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Posts Tagged ‘natural disasters’

BP’s top kill effort fails to plug Gulf oil leak

Posted by Admin on May 31, 2010

By BEN NUCKOLS | Posted: Sunday, May 30, 2010 12:06 am

The most ambitious bid yet to stop the worst oil spill in U.S. history ended in failure Saturday after BP was unable to overwhelm the gusher of crude with heavy fluids and junk. President Obama called the setback “as enraging as it is heartbreaking.”

The oil giant immediately began readying its next attempted fix, using robot submarines to cut the pipe that’s gushing the oil into the Gulf of Mexico and cap it with funnel-like device, but the only guaranteed solution remains more than two months away.

The company determined the “top kill” had failed after it spent three days pumping heavy drilling mud into the crippled well 5,000 feet underwater. It’s the latest in a series of failures to stop the crude that’s fouling marshland and beaches, as estimates of how much oil is leaking grow more dire.

The spill is the worst in U.S. history _ exceeding even the 1989 Exxon Valdez disaster _ and has dumped between 18 million and 40 million gallons into the Gulf, according to government estimates.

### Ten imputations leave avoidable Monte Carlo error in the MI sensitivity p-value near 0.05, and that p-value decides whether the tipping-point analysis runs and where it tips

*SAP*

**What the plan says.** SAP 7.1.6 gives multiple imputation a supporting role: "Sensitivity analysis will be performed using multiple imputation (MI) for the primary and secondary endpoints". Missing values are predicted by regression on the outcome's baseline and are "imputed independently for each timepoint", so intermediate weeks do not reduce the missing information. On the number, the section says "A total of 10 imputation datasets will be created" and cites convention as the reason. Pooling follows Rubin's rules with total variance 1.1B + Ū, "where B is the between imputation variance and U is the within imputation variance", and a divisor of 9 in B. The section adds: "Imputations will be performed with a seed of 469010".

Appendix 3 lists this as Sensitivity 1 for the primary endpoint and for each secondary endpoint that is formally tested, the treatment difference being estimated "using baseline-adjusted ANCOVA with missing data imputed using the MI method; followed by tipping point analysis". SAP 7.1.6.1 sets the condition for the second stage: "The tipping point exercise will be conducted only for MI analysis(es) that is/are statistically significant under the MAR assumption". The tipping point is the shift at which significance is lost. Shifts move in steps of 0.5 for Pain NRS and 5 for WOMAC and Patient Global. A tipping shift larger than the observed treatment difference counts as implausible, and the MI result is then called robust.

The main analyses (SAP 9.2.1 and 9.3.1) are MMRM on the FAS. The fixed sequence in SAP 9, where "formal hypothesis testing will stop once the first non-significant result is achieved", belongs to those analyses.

“This scares everybody, the fact that we can’t make this well stop flowing, the fact that we haven’t succeeded so far,” BP PLC Chief Operating Officer Doug Suttles said Saturday. “Many of the things we’re trying have been done on the surface before, but have never been tried at 5,000 feet.”

Frustration has grown as drifting oil closes beaches and washes up in sensitive marshland. The damage is underscored by images of pelicans and their eggs coated in oil. Below the surface, oyster beds and shrimp nurseries face certain death. Fishermen complain there’s no end in sight to the catastrophe that’s keeping their boats idle.

News that the top kill fell short drew a sharply worded response from President Barack Obama, a day after he visited the Gulf Coast to see the damage firsthand.

“It is as enraging as it is heartbreaking, and we will not relent until this leak is contained, until the waters and shores are cleaned up, and until the people unjustly victimized by this manmade disaster are made whole,” Obama said Saturday.